On International Zero Tolerance to Female Genital Mutilation (FGM) day on 6 February 2014, Government ministers signed up to a declaration on FGM. It said there is no justification for this practice – it is child abuse and it is illegal.

FGM has been illegal since 1985 and the most recent Female Genital Mutilation Act was introduced in 2003.  Despite this there have been no successful prosecutions for FGM in the UK.  Estimates suggest that around 24,000 girls in the UK are at risk.

A Westminster Hall debate today has been prompted by an e-petition from the organisations Daughters of Eve and Equality Now that calls upon the Home Office to introduce a National Strategy and Action Plan to ensure the elimination of FGM in the UK.  It says that the recent activity against FGM has not been enough and the abuse has not been stopped – there needs to be effective leadership from the Home Office and a national approach. The e-petition currently has over 105,000 signatures.

Why have there been no prosecutions?

This is a question that has prompted a Home Affairs Committee Inquiry that will hold its first evidence session this week.  The Chair of the Committee, Keith Vaz, explained what would be considered:

It is shocking that 28 years on from female genital mutilation first being made a criminal offence, there has not yet been a successful prosecution in the UK. The Committee’s inquiry will seek to find out why this is the case, as well as considering what more needs to be done to protect at risk girls.

The Bar Human Rights Committee’s written submission to the Inquiry has expressed grave concerns that current measures are insufficient and that the Government are in breach of their international law obligation to protect girls from FGM.

A 2013 report Tackling FGM in the UK, written by a number of medical and nursing colleges, outlines the barriers to the prevention of FGM in the UK.  They highlight a lack of awareness from health, education and social care professionals, under reporting and a lack of a comprehensive approach to this issue.  The report, An Unpunished Crime, written by Julie Bindel in 2013 also suggests that ‘excessive cultural sensitivity’ has got in the way of taking the necessary action against FGM:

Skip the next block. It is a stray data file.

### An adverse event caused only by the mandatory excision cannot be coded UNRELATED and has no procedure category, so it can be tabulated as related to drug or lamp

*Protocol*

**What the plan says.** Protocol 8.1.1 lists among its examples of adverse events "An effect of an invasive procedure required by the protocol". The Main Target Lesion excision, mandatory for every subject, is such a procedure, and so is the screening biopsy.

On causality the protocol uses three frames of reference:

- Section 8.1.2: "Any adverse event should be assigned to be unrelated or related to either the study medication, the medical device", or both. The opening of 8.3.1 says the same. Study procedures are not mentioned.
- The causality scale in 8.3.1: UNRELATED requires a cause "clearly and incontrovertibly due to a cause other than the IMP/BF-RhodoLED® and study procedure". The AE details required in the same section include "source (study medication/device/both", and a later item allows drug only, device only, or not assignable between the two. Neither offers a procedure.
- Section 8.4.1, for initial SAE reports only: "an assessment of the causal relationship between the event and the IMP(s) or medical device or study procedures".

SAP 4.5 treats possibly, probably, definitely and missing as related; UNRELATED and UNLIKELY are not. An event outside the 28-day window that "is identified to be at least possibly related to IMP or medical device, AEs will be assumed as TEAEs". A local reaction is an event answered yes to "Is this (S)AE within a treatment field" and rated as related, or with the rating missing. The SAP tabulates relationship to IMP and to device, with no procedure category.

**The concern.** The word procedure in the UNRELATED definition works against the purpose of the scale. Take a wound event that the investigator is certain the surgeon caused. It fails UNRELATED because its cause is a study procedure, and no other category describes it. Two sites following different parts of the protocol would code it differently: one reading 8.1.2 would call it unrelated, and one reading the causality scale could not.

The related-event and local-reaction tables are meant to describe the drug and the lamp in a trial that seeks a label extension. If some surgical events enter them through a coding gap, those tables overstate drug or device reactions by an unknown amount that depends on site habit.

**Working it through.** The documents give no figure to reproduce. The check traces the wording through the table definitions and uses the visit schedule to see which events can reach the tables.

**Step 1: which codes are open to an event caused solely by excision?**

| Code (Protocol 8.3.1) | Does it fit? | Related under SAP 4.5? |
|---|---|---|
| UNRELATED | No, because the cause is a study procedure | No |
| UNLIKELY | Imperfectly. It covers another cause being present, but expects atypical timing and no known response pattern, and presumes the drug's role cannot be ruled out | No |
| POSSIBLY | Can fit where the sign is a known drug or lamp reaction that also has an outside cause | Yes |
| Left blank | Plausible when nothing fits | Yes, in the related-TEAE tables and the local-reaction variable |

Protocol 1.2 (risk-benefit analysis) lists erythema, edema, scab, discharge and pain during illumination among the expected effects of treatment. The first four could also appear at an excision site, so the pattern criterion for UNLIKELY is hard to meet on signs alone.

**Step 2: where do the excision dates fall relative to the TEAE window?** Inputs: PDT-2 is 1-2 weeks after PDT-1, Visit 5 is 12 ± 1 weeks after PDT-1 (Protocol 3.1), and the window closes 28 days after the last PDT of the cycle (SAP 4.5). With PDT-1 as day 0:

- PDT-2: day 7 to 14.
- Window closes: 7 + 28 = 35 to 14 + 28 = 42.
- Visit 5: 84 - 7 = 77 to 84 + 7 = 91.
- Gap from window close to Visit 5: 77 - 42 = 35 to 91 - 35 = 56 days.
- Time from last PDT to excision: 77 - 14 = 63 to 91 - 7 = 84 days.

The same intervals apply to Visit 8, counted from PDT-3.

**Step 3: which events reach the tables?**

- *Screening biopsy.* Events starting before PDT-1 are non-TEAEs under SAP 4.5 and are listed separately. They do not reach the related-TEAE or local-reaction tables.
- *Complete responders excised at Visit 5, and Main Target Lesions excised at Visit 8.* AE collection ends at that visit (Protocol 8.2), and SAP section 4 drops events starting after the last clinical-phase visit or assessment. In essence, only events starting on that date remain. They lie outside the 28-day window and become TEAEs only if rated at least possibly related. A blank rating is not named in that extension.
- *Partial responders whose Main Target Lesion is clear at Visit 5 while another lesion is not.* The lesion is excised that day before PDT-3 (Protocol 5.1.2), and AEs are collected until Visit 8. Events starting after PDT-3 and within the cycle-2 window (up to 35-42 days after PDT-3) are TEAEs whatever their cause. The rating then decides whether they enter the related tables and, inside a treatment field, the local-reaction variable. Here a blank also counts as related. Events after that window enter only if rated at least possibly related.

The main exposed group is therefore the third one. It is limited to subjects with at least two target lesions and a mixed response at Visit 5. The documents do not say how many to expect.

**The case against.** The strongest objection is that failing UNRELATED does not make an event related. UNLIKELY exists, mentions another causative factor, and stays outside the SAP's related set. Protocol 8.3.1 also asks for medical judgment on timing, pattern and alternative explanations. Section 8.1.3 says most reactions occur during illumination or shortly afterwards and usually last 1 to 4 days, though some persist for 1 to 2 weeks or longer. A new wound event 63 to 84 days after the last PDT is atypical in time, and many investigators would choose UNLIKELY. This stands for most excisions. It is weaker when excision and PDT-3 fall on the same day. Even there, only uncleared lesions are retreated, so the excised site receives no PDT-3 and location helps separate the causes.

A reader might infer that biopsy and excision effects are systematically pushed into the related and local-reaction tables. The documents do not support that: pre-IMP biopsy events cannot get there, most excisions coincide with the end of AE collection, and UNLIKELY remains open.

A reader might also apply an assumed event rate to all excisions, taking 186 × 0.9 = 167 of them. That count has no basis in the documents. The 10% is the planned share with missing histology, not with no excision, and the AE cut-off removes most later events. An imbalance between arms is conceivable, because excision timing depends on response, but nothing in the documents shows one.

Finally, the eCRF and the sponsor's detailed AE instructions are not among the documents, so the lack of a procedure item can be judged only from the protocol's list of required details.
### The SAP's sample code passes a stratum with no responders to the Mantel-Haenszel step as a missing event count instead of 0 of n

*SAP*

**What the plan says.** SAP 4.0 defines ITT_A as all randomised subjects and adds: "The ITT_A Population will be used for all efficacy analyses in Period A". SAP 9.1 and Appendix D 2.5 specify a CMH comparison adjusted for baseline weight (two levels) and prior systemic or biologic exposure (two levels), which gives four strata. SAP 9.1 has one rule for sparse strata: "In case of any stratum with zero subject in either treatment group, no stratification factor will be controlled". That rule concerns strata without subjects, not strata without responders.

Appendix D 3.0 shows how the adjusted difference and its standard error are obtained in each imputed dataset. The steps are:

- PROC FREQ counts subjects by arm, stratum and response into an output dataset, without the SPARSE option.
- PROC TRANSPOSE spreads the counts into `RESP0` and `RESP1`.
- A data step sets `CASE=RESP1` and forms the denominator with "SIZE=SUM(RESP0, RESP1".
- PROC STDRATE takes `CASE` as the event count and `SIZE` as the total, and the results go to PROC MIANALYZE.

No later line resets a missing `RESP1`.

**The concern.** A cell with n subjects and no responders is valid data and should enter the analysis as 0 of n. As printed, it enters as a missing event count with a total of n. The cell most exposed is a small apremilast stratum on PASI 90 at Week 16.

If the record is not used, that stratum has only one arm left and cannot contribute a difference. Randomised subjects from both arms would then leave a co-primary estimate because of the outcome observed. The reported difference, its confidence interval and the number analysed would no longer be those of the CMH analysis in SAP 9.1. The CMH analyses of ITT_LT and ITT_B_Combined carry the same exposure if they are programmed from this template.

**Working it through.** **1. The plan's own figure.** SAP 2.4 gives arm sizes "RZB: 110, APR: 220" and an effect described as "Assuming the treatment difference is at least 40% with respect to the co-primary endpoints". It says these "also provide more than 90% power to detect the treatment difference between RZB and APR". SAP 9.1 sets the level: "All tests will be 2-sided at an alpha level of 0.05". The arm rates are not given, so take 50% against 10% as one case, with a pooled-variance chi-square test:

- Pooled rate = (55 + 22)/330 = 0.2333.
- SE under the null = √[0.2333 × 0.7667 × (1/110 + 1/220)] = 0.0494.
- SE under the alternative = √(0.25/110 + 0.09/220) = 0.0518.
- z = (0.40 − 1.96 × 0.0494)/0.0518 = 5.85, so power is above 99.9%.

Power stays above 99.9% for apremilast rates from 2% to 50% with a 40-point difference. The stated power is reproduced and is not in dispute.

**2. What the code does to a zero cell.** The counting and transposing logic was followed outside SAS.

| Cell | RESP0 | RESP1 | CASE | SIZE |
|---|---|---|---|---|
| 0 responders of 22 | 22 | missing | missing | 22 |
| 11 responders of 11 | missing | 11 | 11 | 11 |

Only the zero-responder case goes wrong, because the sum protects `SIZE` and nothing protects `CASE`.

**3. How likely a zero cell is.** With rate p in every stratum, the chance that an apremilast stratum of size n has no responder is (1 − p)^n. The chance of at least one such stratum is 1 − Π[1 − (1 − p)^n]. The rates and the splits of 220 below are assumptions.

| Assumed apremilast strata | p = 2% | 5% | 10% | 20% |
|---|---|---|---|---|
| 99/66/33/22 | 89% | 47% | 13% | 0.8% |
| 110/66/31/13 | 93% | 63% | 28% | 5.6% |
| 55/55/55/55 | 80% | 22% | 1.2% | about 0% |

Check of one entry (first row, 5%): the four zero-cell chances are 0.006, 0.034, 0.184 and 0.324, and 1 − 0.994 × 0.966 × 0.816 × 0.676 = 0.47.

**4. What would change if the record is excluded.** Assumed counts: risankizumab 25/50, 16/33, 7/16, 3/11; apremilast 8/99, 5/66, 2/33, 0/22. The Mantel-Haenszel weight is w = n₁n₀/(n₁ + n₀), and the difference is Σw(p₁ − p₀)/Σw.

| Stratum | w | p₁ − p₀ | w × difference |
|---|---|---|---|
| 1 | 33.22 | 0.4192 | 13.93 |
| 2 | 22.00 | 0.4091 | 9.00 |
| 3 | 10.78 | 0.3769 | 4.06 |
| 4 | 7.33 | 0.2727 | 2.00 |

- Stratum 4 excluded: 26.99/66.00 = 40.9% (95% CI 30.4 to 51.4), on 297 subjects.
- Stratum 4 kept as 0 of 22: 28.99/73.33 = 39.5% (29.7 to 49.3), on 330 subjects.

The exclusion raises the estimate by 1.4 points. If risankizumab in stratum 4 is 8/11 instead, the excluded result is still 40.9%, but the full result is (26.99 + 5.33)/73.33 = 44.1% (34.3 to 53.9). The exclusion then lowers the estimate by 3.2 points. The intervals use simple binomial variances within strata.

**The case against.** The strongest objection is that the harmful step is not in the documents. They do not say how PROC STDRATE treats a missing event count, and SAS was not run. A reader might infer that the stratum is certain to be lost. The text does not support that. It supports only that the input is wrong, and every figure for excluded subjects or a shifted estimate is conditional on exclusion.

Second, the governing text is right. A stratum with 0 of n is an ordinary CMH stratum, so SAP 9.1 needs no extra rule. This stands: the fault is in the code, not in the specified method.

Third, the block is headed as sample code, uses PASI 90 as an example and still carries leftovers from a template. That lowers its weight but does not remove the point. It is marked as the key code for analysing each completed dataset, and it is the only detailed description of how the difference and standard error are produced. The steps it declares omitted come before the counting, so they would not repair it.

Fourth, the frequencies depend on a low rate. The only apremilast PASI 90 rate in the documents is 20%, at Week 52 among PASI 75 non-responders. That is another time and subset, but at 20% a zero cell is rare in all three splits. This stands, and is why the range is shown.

For too long in Britain, female genital mutilation has been presented as a cultural issue. But it is not: it is an issue of abuse against
children and violence against women. All the institutions of the state should be committed to reframing the debate, thereby making FGM wholly unacceptable on any basis in our society. In recent years, we have witnessed transformations in public attitudes to homophobia, domestic violence, drink-driving and child sexual abuse. The same should happen with FGM.

Recent approaches to FGM in the UK

A Crown Prosecution Service Action Plan, updated in 2013, aims to improve prosecution rates through gathering more robust data on allegations, identifying what has hindered investigations in the past and ensuring better working between police and prosecutors.  The Attorney-General confirmed there were 6 cases of FGM being considered for prosecution in December 2013.

It has recently been reported in the Evening Standard that the Director of Public Prosecutions, Alison Saunders, has said that the law on FGM may need to be changed.  One potential change she suggests is that parents are given a legal duty to protect their children from FGM and that doctors, teachers and other professionals could be given a new statutory duty to report cases where FGM is suspected.

The Home office is providing grants to frontline organisations who work with communities at risk from FGM and is providing funding for a prevalence study due to be published in Spring 2014.  A statement opposing FGM which outlines that the practice is a criminal offence can be carried by girls and taken abroad with them.

Following a recent petition by a 17 year old Bristol school girl Fahma Mohamed, the Secretary of State for Education, Michael Gove, has confirmed a commitment to write to all head teachers in the UK to provide guidance on keeping children safe.  He will also consider how FGM might be taught age-appropriately in schools.

From next month, all acute hospitals will be required to collect and report information about patients that have undergone FGM. The Under-Secretary of State for Health, Jane Ellison, recently said this is the beginning of a wide ranging programme of work.

This is by no means a comprehensive list of recent policies.  There appears to be a consensus that when considering the tools to tackle FGM, an array of different policy approaches need to be coordinated.  The criminal justice system, education, health and social services can all play important roles in eliminating this horrific practice.

Author: Sarah Barber